The graphics look beautiful, everything is full of life, arrows fly through the air, the fire rod burns the grass, water looks clear yet slightly opaque, and ripples. The game runs at a constant 60FPS and it's very noticeable, everything feels very fluid and responsive and I never raged because link didn't move or lag killed me. There was only one place in the game I experienced lag, and it was brief.

Items are done quite well too, there's the series staples, so you'll be throwing bombs, shooting arrows and whacking guys with the boomerang, the fire and ice rods return, and are great fun to use, watching the fire rod burn an enemy before flinging it into the air with it clutching it's butt was hilarious to say the least. Items are used with the new Energy Bar, which replaces the Magic Bar, I really love this bar, using an item ill use energy, which refills over time, in previous games I never really used more powerful magic weapons because I wanted to conserve my magic, in this game it gives you loads of options for combat, you can freeze an enemy with the ice rod, burn them with the fire rod, fling them into the air with a new item, the absence of magic also means you won't be leaving dungeons because of a sudden need for magic. Some may say it makes it easier, however yu can only use your weapon a few times before the bar depeletes, don't expect to destroy 20 enemies by spamming the fire rod.

The items can be upgraded using the new hunt for the miamais sidequest, in essence it's this games equivelent of gold skulltalas, every 10 you find you can upgrade a weapon, the upgrades are great, although a few can only be gotten after the item has been used in the dungeon. Finding them all is quite a task, and some of are hidden quite well, expect to slice every bush, and lift every rock if you wish to get all 100.

A new thing coming into this game is the ability to turn into a painting, at first people were skepticle, saying it's a ripoff of paper mario. However this mechanic adds alot to the game, it allows you to move along walls, and enter portals to hop between Lorule and Hyrule, hopping between the worlds is crucial, as Lorule is a mess of islands, and you can't reach everything without warping, the painting mechanic finds its way into every dungeon, and is used in more unique ways, you can slip through bars, avoid attacks, create wall paths and then travel along them. It never feels abused, and each time is used in a new way.

The upgrades previously obtained through sidequest are now in Dungeons, this work great too, the chests typically are a little out of the way, but you'll want to hunt for them.

The maps are easy to use, overworld maps allow you to zoom in and look at things in more detail, you can also use pins to mark an important location, if you come across an area you can't do anything in, stick a pin there and you won't forget. Dungeon maps are also easy to navigate, they show chests and each room, the dungeon map is available from the start, however the official map is needed to reveal treasure chests and your location. There's no compass, it comes with the map.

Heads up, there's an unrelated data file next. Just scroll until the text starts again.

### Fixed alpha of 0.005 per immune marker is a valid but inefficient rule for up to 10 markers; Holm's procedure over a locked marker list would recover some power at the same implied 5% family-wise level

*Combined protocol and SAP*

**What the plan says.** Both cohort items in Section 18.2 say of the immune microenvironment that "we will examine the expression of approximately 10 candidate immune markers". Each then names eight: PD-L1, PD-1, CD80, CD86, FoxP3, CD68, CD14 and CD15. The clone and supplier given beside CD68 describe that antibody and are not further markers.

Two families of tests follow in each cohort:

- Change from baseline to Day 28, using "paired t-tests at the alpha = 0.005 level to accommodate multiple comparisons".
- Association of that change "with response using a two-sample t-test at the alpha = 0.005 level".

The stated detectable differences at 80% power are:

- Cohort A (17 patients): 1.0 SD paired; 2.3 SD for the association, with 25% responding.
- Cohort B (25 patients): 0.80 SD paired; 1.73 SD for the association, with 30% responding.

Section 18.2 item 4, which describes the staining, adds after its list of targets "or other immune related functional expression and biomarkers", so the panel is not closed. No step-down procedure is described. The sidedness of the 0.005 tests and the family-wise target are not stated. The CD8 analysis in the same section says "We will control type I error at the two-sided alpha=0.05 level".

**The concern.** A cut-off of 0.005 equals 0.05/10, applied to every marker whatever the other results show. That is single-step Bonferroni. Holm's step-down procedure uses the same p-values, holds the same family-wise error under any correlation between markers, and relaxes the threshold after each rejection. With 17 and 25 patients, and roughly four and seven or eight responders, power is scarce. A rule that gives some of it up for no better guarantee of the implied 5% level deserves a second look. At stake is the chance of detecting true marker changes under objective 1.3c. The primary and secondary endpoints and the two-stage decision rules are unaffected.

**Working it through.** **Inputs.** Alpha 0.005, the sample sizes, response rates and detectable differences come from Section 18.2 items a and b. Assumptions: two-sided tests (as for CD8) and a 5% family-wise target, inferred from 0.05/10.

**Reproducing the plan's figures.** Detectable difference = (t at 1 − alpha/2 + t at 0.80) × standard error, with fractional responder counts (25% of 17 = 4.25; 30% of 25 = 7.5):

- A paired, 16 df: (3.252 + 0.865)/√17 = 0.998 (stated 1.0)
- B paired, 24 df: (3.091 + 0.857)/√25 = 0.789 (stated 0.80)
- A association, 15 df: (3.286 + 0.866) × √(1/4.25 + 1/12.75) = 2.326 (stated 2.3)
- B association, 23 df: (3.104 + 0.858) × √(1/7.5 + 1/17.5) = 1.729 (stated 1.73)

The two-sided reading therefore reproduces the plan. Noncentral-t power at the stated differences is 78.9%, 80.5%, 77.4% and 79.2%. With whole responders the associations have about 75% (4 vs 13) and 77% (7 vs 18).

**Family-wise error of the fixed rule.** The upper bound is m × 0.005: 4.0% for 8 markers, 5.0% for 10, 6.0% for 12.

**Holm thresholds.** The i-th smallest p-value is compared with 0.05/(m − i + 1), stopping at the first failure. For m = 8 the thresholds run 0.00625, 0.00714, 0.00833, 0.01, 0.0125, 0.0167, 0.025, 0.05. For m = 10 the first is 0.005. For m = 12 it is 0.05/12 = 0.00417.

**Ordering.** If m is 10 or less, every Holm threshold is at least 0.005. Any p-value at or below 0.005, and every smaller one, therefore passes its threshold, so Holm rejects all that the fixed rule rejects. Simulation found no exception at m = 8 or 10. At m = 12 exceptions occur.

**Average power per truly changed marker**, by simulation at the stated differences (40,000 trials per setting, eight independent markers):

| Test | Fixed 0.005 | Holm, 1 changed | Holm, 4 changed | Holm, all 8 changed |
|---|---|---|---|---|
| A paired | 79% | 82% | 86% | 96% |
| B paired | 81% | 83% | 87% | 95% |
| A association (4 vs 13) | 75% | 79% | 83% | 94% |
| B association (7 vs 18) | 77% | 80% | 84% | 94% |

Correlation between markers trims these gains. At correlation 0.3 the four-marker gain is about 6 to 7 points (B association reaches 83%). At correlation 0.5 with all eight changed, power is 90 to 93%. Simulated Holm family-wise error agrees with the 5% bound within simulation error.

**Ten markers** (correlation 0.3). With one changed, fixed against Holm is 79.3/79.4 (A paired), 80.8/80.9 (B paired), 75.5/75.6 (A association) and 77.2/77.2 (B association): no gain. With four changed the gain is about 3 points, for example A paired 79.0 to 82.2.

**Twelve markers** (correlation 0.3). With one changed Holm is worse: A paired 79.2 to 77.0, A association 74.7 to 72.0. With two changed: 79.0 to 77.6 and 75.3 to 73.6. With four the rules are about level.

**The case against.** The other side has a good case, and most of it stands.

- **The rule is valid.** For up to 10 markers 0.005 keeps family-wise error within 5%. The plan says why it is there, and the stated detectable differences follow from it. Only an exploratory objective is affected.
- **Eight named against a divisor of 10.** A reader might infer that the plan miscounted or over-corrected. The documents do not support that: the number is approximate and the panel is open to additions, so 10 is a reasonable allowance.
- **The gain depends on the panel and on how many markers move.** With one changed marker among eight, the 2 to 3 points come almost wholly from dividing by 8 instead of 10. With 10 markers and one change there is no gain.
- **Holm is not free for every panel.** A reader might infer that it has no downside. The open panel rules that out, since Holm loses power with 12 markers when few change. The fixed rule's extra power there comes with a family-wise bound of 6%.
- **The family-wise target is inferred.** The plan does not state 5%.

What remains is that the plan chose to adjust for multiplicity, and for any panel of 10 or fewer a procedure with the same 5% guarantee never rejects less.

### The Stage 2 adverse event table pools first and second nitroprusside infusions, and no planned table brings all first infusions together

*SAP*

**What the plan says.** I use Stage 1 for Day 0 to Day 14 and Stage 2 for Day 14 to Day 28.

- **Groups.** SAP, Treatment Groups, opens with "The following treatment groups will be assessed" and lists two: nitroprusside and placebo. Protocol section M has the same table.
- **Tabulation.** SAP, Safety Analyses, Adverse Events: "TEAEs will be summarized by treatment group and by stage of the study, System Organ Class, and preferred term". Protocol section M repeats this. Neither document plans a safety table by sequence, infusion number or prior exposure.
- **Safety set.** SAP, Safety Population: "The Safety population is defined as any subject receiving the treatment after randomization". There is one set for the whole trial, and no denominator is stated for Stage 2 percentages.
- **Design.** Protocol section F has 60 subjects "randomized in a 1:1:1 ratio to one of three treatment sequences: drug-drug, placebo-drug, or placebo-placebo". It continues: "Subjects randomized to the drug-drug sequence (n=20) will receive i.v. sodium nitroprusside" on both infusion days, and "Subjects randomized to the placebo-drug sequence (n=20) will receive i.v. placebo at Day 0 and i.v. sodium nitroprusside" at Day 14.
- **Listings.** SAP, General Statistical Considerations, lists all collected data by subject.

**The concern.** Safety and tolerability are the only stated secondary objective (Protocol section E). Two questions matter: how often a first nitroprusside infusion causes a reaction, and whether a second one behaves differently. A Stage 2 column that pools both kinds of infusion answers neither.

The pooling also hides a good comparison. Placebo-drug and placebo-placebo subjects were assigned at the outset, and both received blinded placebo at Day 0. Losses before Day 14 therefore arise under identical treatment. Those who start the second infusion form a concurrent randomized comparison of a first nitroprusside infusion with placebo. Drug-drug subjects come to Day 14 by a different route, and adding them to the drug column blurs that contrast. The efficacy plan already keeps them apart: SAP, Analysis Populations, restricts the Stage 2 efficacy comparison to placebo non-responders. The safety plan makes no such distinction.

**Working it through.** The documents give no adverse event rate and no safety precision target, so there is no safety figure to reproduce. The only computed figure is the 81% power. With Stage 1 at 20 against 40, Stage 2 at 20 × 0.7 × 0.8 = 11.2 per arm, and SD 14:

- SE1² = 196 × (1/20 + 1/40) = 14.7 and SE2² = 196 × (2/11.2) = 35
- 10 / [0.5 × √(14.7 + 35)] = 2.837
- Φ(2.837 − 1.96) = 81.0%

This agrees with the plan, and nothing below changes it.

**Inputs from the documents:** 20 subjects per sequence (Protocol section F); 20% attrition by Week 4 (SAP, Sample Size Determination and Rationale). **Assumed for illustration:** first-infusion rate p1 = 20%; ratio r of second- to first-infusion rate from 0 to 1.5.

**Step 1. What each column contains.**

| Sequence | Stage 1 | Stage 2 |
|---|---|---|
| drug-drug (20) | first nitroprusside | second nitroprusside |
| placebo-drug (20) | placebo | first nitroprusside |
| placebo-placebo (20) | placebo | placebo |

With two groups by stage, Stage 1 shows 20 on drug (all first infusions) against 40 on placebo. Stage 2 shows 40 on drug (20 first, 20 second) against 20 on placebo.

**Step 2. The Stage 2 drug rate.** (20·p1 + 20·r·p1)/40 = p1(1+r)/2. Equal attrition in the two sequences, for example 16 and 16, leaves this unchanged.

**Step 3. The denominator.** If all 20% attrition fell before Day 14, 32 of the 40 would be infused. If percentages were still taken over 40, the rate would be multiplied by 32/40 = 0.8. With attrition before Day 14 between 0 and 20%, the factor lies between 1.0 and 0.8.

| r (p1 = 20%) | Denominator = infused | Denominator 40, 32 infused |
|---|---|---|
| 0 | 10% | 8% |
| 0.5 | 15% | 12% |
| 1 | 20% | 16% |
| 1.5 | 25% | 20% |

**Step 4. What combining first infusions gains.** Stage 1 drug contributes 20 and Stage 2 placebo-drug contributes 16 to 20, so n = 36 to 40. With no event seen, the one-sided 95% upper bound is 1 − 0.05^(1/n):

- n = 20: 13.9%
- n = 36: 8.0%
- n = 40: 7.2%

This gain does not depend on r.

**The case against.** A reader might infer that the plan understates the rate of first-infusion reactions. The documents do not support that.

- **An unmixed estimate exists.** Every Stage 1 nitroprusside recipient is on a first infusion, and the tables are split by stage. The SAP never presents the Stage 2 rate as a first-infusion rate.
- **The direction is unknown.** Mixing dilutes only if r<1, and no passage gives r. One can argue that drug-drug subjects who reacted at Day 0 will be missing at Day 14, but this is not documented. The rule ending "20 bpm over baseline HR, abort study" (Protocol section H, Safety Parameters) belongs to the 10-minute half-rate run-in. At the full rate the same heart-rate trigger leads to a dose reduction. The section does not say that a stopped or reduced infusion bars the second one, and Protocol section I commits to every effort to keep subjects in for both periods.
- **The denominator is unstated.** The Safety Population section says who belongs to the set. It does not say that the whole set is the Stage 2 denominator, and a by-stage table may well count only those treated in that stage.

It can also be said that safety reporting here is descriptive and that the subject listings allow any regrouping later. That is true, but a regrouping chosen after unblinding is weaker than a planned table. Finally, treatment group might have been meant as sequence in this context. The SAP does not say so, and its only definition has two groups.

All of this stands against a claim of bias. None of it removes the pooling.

The story is interesting enough, with a few twists.

Overall, this game is the best 2Dish top down Zelda ever made, it offers close to 20 hours of gameplay and exploration. Difficulty wise the game is not too brutal, enemies take off anything from 1-2 hearts typically, however upon completeing the game, you'll access Hero Mode, which offers 4x damage, those looking for a challenge will find it here, suddenly Keese are doing 2 hearts of damage.

I recommend this game to anyone who loves Zelda.

Overall scores:

Gameplay: 10/10
Music: 8/10
Graphics: 10/10
Story: 8/10

A few bland tunes and a not too complex story.
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32 of 39 people found the following review helpful
3.0 out of 5 stars It's Zelda! But with reservations..., 15 Dec 2013
= Fun:4.0 out of 5 stars 
This review is from: The Legend of Zelda: A Link Between Worlds (Nintendo 3DS) (Video Game)
Being a huge Zelda fan and having completed 'A Link Between Worlds' I thought I'd offer a considered review. As ever there are pros and cons but unfortunately the cons slightly marred the overall experience for me...

Pros:
- The graphics and sound design are impeccable. The 3D, for once, is a real selling point and not just a gimmick. The strummed, classic Zelda tunes are a pleasure to the ear and hearing Yuga humming his dastardly theme tune when you first meet him in the Sanctuary is one of many inspired touches.
- The 'Merge' feature is an inventive addition to gameplay, switching to 2D within the 3D world to overcome problems.

Cons:
- For a seasoned player, it's just too darned easy. I finished in just over 20 hours of gameplay including the main side task of collecting all 100 of Mother Maiamai's children/upgrading all weapons. It has offered a 'hero quest' version on completion which just makes you more vulnerable to attack as far as I can gather.